Inflows to ESG investment funds have been surging over the last year. A report from Bank of America on May 4 showed that there have been $95 billion of net new global ESG equity fund inflows year-to-date, which is up 200% year-over-year.
“ESG is a bonanza that I think is going to continue,” Bennett said. “I think it’s still quite early in terms of asset gathering, asset inflows. I think that’s still a long way to go [but] I think it’s going to disappoint.”
While the flows have prompted Bennett and others to call ESG a bubble, big Wall Street firms from BlackRock to Fidelity continue to invest in the opportunities they see in the space.
Bennett doesn’t see how the majority of ESG funds, which use exclusion strategies, do a better job than existing traditional funds.
“I don’t think an ESG fund is going to make a bigger difference to the environment than my funds nor the social nor the governance,” Bennett said. “But it’s a great way for the asset management industry to badge funds … put five green stars on it and a halo and say, ‘give us your assets.'”
“Now, that’s going on, and I think it’ll be a gigantic misallocation of capital.”
Instead, investors should be more active and engaged in shaping businesses they have invested in with an ESG lens, Bennett said.
“Let’s deliver it to the market in the most sustainable possible way rather than exclude it,” Bennett said. “A lot of these funds are going for ESG by exclusion.”
Despite managing a traditional set of funds, two of Bennett’s favorite stock picks across the portfolios are both strong ESG plays.
1) Holcim (HCMLF)
The French-Swiss cement company Holcim is one of Bennett’s biggest investments.
Although cement companies are incredibly carbon intensive, Bennett sees Holcim becoming the world leader in the decarbonization of cement.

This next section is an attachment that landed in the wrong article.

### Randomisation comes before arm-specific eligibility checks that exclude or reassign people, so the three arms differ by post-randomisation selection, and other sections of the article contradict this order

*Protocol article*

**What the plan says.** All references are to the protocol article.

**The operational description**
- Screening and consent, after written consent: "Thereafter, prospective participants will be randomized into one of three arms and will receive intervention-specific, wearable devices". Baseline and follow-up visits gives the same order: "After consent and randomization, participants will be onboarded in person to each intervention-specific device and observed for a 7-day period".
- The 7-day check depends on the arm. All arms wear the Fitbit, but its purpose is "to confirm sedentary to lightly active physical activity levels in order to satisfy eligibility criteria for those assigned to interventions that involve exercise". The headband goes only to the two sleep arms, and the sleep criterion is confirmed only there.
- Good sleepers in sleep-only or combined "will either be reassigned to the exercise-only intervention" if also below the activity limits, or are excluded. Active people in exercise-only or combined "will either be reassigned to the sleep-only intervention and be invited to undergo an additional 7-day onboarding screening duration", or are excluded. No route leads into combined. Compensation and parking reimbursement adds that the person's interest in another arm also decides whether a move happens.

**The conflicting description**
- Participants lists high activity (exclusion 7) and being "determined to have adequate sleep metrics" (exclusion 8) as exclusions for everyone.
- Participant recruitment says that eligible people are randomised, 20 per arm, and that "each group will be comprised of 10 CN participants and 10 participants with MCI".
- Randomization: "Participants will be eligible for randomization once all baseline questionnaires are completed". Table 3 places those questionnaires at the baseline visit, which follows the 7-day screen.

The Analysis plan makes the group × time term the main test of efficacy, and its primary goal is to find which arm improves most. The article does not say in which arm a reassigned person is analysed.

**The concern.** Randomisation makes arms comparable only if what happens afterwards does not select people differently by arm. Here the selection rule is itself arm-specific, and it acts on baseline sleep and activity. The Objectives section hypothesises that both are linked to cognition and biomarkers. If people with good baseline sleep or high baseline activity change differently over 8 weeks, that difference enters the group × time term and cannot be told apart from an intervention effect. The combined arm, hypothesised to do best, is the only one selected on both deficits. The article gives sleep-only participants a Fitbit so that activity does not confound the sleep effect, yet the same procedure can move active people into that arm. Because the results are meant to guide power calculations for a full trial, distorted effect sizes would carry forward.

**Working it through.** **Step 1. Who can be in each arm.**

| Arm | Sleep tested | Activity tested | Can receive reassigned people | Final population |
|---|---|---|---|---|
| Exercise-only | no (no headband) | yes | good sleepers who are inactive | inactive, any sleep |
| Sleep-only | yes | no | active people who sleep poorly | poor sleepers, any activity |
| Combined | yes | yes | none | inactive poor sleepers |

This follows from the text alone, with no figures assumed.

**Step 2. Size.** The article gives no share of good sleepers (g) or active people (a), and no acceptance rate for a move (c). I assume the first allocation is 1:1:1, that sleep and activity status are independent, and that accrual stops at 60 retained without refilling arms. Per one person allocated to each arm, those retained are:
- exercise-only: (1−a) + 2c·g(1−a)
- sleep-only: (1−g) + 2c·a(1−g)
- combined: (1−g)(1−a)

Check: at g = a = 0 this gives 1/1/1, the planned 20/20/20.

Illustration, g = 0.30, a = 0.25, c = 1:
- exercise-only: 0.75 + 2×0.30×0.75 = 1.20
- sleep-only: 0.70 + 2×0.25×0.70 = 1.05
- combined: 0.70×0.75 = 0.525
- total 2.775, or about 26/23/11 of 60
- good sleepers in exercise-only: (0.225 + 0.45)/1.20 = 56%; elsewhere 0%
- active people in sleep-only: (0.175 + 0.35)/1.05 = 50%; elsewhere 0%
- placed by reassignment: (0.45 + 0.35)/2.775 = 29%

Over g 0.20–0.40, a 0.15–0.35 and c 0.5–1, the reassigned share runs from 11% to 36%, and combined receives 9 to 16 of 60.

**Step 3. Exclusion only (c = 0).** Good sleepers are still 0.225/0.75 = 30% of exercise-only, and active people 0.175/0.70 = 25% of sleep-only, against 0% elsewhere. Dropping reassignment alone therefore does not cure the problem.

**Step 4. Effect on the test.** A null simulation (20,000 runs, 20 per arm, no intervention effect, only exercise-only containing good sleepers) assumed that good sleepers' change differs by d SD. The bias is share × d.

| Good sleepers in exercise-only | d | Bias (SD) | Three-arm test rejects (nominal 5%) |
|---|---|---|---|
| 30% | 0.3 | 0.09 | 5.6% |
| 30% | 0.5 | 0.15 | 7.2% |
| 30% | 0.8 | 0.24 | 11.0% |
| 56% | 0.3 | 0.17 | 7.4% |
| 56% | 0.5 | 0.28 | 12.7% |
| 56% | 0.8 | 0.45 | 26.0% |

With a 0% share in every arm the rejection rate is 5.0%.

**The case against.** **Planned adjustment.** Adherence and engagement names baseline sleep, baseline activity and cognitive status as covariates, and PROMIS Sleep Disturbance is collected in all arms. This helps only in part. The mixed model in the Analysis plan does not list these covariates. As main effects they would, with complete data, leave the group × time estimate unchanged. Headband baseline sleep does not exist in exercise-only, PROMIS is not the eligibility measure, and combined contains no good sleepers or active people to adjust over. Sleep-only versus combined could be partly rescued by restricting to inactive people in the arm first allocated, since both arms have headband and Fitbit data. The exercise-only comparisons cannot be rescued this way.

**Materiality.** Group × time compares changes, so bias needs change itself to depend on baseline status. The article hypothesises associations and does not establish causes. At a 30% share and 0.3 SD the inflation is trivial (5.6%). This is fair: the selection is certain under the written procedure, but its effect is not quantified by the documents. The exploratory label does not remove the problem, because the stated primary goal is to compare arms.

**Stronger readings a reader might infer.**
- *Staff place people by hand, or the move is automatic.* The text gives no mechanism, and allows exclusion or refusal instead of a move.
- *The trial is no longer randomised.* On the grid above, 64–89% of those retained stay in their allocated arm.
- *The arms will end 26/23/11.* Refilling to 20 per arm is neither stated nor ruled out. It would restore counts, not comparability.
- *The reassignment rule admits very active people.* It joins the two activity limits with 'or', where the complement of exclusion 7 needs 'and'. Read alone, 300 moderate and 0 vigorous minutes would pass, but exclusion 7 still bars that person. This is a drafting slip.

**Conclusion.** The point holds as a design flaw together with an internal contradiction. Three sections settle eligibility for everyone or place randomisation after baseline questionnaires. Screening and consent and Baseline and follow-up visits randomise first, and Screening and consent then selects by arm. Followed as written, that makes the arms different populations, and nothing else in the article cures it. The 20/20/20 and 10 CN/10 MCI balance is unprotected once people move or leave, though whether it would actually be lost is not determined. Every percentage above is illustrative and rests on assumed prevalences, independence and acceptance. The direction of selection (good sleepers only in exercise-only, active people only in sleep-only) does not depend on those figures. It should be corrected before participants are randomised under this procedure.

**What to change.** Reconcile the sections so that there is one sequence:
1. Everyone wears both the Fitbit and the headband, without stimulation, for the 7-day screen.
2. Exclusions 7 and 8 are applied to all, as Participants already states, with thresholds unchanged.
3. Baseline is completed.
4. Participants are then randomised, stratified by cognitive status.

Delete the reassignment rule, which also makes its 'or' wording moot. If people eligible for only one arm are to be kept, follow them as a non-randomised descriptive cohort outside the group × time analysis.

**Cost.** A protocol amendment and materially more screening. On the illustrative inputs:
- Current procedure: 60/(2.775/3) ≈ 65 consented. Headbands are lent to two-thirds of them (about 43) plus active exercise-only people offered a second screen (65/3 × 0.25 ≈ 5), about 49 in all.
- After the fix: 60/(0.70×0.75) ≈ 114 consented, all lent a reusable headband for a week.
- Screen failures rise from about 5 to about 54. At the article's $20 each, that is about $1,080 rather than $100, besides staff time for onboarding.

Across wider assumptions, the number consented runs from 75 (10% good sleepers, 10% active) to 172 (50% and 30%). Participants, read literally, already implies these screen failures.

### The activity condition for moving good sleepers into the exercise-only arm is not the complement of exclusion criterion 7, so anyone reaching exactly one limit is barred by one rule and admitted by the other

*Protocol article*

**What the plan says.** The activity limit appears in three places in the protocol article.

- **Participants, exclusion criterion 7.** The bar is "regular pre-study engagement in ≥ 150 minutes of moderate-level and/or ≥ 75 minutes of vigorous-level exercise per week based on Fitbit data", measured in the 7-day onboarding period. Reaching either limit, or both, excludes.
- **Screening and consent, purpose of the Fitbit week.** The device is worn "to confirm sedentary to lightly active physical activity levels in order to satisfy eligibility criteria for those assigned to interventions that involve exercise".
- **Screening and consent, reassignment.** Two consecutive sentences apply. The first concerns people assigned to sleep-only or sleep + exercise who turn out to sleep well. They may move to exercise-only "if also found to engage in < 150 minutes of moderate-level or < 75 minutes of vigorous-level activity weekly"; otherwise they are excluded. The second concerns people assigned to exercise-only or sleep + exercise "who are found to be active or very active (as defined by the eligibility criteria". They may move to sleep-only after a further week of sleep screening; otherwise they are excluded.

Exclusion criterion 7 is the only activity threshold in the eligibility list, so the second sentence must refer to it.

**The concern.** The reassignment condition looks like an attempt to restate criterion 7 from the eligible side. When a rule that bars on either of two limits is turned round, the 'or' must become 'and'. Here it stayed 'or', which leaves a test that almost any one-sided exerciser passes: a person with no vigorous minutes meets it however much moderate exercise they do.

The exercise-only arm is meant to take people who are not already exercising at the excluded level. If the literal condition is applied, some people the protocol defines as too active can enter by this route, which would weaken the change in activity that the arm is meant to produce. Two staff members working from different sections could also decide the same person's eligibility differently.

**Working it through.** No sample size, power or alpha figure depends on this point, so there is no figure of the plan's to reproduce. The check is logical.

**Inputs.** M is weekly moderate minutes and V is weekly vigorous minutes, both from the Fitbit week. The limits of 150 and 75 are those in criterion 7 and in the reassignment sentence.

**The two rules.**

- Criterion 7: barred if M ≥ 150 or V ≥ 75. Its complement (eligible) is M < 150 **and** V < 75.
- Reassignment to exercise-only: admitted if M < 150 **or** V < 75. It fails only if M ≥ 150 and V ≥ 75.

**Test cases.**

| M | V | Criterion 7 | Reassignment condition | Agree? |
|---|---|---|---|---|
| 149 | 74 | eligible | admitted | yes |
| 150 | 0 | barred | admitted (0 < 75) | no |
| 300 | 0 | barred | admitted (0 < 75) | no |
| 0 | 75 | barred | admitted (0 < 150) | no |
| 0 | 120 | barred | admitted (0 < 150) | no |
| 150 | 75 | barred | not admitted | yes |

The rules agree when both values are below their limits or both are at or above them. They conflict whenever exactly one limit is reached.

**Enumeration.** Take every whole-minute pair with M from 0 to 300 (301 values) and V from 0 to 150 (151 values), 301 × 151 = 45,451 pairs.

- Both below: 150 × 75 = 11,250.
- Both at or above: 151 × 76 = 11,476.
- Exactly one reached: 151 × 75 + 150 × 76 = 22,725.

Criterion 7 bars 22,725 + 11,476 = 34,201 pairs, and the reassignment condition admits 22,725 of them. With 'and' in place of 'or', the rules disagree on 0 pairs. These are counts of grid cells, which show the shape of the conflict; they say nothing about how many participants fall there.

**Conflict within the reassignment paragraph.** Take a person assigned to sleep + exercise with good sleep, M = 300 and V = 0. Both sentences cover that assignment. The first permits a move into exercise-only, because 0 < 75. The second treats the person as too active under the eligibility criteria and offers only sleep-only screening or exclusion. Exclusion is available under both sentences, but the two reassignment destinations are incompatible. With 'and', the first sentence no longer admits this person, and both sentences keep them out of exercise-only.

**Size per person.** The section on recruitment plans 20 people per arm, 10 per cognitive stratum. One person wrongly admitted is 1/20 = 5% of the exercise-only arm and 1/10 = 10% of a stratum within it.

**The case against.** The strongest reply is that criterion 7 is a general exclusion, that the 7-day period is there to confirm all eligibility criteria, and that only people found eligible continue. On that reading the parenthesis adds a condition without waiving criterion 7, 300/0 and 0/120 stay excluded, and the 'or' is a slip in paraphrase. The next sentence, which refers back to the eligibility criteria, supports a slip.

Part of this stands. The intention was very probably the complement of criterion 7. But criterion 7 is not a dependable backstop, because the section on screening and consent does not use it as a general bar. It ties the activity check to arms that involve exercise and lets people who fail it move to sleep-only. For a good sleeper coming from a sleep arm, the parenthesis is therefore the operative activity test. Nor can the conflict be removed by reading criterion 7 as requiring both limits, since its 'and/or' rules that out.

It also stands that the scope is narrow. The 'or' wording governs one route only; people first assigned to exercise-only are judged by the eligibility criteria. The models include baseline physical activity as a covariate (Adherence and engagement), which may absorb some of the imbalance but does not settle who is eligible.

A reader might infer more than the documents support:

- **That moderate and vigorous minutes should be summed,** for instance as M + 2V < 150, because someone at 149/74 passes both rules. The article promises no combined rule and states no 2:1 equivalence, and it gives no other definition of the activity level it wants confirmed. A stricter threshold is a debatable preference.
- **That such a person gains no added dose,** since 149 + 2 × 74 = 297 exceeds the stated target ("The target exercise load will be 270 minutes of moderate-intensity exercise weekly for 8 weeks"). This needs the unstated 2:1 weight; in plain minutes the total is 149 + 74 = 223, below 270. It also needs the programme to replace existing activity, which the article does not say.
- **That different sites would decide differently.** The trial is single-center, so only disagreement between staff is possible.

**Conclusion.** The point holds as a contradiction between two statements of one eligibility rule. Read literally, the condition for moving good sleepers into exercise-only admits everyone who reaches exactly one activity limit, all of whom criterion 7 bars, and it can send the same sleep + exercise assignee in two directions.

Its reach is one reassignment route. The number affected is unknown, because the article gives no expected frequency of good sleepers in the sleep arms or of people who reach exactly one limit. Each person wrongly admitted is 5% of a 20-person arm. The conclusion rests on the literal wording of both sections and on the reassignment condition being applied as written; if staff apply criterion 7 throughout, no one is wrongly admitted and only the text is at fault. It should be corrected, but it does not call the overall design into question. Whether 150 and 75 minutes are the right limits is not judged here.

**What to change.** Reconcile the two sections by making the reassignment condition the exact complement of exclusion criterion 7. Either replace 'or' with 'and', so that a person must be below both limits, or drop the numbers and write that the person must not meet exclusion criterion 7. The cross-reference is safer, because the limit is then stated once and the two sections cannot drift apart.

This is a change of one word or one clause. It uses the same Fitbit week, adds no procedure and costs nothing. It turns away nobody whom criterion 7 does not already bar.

“You ain’t gonna build all those bridges and hospitals and schools and prisons, motorways flyovers without cement,” Bennett said.
Bennett believes it’s best to be an active investor and wants to work with Holcim to make progress toward decarbonization.
“Basically [Holcim] is an undervalued stream of cash flow that is on the way to being the world leader in the decarbonisation of a much, much needed commodity called cement,” Bennett said.
2) Signify (SFFYF)
Signify is a smart lighting-focused company based in the Netherlands.
The stock has already done well for Bennett’s team but he thinks it still has at least another 50% upside to go.
Signify also has a hidden ESG angle to it, Bennett said. Smart lighting will be essential for achieving environmentally friendly lighting systems from smart office spaces to horticulture and vertical farming projects.
“We think Signify is a very undervalued growing business, growing stream of cash flow,” Bennett said.
Inflation & ESG
As the economy starts to re-open, inflation is expected to rise temporarily. As part of the interview with Insider, Bennett highlighted that higher inflation could bring a major regime shift from growth to value.
In this case technology stocks and high growth stocks will take a hit.
“If you look at ESG funds, they are full of tech stocks, overpriced tech stocks,” Bennett said. “Investors are going to be disappointed.”
Many of the value stocks that will benefit from the economy reopening might not tick all the ESG boxes immediately, but it doesn’t mean they should be excluded.
“If they do have a credible plan and programme to decarbonize, then allocate capital to them,” Bennett said.